Doctors also don’t yet know for sure if someone who’s already had COVID-19 caused by omicron can be sickened again by BA.2. But they’re hopeful, especially that a prior omicron infection might lessen the severity of disease if someone later contracts BA.2.

The two versions of omicron have enough in common that it’s possible that infection with the original mutant “will give you cross-protection against BA.2,” said Dr. Daniel Kuritzkes, an infectious diseases expert at Brigham and Women’s Hospital.

Scientists will be conducting tests to see if antibodies from an infection with the original omicron “are able to neutralize BA.2 in the laboratory and then extrapolate from there,” he said. 

How concerned are health agencies? 

The World Health Organization classifies omicron overall as a variant of concern, its most serious designation of a coronavirus mutant, but it doesn’t single out BA.2 with a designation of its own. Given its rise in some countries, however, the agency says investigations of BA.2 “should be prioritized.” 

The U.K. Health Security Agency, meanwhile, has designated BA.2 a “variant under investigation,” citing the rising numbers found in the U.K. and internationally. Still, the original version of omicron remains dominant in the U.K.

Why is it harder to detect? 

The original version of omicron had specific genetic features that allowed health officials to rapidly differentiate it from delta using a certain PCR test because of what’s known as “S gene target failure.” 

BA.2 doesn’t have this same genetic quirk. So on the test, Long said, BA.2 looks like delta. 

“It’s not that the test doesn’t detect it; it’s just that it doesn’t look like omicron,” he said. “Don’t get the impression that ‘stealth omicron’ means we can’t detect it. All of our PCR tests can still detect it.” 

What should you do to protect yourself? 

Doctors advise the same precautions they have all along: Get vaccinated and follow public health guidance about wearing masks, avoiding crowds and staying home when you’re sick. 

“The vaccines are still providing good defense against severe disease, hospitalization and death,” Long said. “Even if you’ve had COVID-19 before — you’ve had a natural infection — the protection from the vaccine is still stronger, longer lasting and actually … does well for people who’ve been previously infected.” 

The latest version is another reminder that the pandemic hasn’t ended. 

“We all wish that it was over,” Long said, “but until we get the world vaccinated, we’re going to be at risk of having new variants emerge.” 

 

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A devil-horned newt, drought-resilient bamboo and a monkey named after a volcano were among 224 new species discovered in the Greater Mekong region in 2020, a conservation group said on Wednesday, despite the “intense threat” of habitat loss. 

The discoveries listed in a report by the World Wildlife Fund (WWF) include a new rock gecko found in Thailand, a mulberry tree species in Vietnam, and a big-headed frog in Vietnam and Cambodia that is already threatened by deforestation. 

The 224 discoveries underlined the rich biodiversity of the Mekong region, which encompasses Thailand, Myanmar, Laos, Cambodia and Vietnam, and was testament to the resilience of nature in surviving in fragmented and degraded natural habitats, WWF said. 

“These species are extraordinary, beautiful products of millions of years of evolution, but are under intense threat, with many species going extinct even before they are described,” said K. Yoganand, WWF-Greater Mekong’s regional lead for wildlife and wildlife crime.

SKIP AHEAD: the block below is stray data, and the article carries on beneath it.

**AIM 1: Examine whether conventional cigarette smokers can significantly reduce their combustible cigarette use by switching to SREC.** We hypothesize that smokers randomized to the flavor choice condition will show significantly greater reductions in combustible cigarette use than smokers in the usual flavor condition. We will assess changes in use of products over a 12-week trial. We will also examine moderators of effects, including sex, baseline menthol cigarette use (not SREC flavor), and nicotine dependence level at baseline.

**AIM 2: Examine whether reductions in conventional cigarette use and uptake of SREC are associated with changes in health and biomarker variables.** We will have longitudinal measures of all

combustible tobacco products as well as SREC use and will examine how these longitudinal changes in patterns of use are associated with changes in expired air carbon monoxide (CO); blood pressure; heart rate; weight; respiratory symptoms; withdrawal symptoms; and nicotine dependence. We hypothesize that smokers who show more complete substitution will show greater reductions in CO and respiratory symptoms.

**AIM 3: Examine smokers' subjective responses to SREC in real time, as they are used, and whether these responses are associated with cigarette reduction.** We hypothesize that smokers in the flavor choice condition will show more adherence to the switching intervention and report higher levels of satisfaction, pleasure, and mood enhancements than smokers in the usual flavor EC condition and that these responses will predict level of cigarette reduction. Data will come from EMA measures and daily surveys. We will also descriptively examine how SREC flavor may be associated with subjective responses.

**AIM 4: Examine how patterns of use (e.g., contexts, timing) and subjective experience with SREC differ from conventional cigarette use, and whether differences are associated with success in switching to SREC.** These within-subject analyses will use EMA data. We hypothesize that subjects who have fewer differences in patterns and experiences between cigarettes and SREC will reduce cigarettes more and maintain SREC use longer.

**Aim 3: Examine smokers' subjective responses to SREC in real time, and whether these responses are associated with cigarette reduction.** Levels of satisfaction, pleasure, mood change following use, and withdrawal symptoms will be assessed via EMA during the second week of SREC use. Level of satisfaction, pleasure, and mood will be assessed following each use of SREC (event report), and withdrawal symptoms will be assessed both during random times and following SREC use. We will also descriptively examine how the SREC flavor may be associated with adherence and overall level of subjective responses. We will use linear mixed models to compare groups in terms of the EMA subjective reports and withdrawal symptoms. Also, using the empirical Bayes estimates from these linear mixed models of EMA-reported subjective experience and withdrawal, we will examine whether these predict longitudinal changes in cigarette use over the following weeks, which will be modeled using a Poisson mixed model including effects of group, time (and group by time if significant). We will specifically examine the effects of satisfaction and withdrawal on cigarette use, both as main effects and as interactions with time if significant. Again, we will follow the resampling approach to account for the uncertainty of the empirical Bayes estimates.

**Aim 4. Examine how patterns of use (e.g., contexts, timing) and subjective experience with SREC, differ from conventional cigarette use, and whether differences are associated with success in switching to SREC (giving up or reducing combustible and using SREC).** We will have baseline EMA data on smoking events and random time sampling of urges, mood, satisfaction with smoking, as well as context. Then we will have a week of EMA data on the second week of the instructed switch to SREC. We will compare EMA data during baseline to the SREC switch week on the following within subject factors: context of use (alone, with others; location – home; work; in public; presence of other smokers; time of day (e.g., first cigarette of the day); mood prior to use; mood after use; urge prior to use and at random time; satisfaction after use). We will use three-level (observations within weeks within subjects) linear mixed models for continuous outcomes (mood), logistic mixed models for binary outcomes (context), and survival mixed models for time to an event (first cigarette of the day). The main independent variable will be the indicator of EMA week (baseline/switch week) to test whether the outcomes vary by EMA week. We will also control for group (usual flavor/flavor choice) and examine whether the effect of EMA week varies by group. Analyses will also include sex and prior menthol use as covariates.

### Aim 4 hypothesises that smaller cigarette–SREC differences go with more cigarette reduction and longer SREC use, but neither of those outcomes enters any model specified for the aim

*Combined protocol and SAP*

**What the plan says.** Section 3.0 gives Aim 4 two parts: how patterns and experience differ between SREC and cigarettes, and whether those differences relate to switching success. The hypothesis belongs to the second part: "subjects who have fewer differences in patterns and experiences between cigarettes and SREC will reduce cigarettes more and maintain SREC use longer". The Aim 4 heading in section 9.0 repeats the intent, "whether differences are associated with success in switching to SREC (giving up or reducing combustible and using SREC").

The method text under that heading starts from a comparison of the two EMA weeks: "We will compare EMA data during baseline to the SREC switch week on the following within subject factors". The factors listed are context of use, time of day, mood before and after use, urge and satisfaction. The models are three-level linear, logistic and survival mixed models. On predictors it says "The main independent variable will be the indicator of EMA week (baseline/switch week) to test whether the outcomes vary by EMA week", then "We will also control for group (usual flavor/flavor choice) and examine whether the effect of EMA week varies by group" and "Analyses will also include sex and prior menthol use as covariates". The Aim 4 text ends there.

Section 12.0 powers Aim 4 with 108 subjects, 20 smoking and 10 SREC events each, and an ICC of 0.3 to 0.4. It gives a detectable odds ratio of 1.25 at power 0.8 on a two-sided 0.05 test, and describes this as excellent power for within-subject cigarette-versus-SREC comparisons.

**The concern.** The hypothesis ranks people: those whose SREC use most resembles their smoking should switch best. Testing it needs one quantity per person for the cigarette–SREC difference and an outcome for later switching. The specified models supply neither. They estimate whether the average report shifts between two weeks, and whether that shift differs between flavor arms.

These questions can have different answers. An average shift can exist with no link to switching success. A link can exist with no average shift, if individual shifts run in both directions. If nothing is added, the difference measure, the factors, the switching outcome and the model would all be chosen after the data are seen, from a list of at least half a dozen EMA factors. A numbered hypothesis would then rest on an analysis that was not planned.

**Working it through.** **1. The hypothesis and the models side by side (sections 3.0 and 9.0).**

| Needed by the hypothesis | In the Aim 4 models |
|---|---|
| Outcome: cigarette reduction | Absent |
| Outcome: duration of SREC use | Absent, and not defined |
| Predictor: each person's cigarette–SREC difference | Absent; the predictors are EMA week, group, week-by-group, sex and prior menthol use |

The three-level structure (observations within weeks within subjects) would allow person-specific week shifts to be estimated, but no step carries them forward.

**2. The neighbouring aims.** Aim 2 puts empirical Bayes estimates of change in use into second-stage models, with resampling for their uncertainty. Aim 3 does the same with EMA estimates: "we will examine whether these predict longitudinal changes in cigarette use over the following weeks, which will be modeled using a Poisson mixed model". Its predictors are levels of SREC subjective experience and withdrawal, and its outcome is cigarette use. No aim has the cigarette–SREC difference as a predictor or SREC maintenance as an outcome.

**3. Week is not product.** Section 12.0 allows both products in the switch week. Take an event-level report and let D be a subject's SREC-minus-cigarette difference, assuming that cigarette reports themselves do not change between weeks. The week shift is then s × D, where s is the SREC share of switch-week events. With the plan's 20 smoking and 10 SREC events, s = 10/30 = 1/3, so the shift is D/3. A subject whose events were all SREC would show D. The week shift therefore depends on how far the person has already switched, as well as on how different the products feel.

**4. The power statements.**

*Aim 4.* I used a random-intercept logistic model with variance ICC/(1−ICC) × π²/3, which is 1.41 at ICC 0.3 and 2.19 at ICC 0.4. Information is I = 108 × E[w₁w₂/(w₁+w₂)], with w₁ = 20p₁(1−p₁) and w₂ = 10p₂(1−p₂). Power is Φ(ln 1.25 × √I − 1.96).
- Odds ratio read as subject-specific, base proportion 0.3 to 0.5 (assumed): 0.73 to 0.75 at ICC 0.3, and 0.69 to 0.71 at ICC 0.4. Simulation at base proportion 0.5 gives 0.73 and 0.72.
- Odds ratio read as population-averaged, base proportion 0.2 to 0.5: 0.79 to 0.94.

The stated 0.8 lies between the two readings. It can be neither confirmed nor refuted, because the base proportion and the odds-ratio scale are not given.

The area is home to some of the world’s most endangered species, at risk of habitat destruction, diseases from human activities and the illegal wildlife trade. 

A United Nations report last year said wildlife trafficking in Southeast Asia was creeping back after a temporary disruption from coronavirus restrictions, which saw countries shut borders and tighten surveillance. 

 

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Uganda on Monday lifted its two-year COVID-19 curfew, allowing bars and nightspots to re-open. Excited revelers celebrated the end of one of the world’s longest lockdowns.

A reveler who only identified herself as Peace said she has been drinking every night of the lockdown. 

Uganda imposed the nighttime curfew in March 2020 in a bid to limit the spread of the coronavirus, which has led to about 3,500 deaths in the country. 

Every night, businesses had to shut down at 7, and no cars were allowed on the streets. 

Peace tells VOA that during the lockdown, she ventured into bars owned by government employees that continued to operate in secret but charged high prices for beer. 

Excited, she said she is happy she can now drink at her favorite local bar. 

“But I’m glad that they opened,” Peace said. “I can manage to go out. I can freely move with a boda. Or I can drive. Like here, three beers at ten thousand. So, if I move out with fifty thousand, I can spend the whole night.” 

The government lifted the curfew on Monday, but some restrictions remain.Anyone wandering into a bar or restaurant must wear a mask and show their COVID vaccination card.

Fred Enanga, the Uganda Police spokesperson, cautioned the public to adhere to the health and safety protocols if they do not want to return to curfew. 

“Therefore, it is important that all proprietors and managers in night life and the night economy carefully manage the reopening of their business in the safest possible way,” Enanga said. “Where possible they can have ventilation systems in all venues, Sanitation stations throughout the venues.” 

Chris, a manager at the High Five bar in Kampala, is hoping to recover the losses he has incurred in the last two years. Monday’s business was disappointing, he said – he didn’t get as many customers as he wished.

The real challenge, he said, could be implementing the safety measures. 

“It has been two long years without operating. It is difficult to really tell everybody, show me your vaccination card or certificate,” Chris said. “Nonetheless, we have sanitizer, all the waitresses are vaccinated and we believe we are ready.” 

As Uganda attempts to return to normalcy, including the night life, statistics from the Ministry of Health show that as of Sunday, the country had recorded about 160,000 cases of COVID-19.

About 12,5 million people have been vaccinated, well short of the government’s target of 20 million.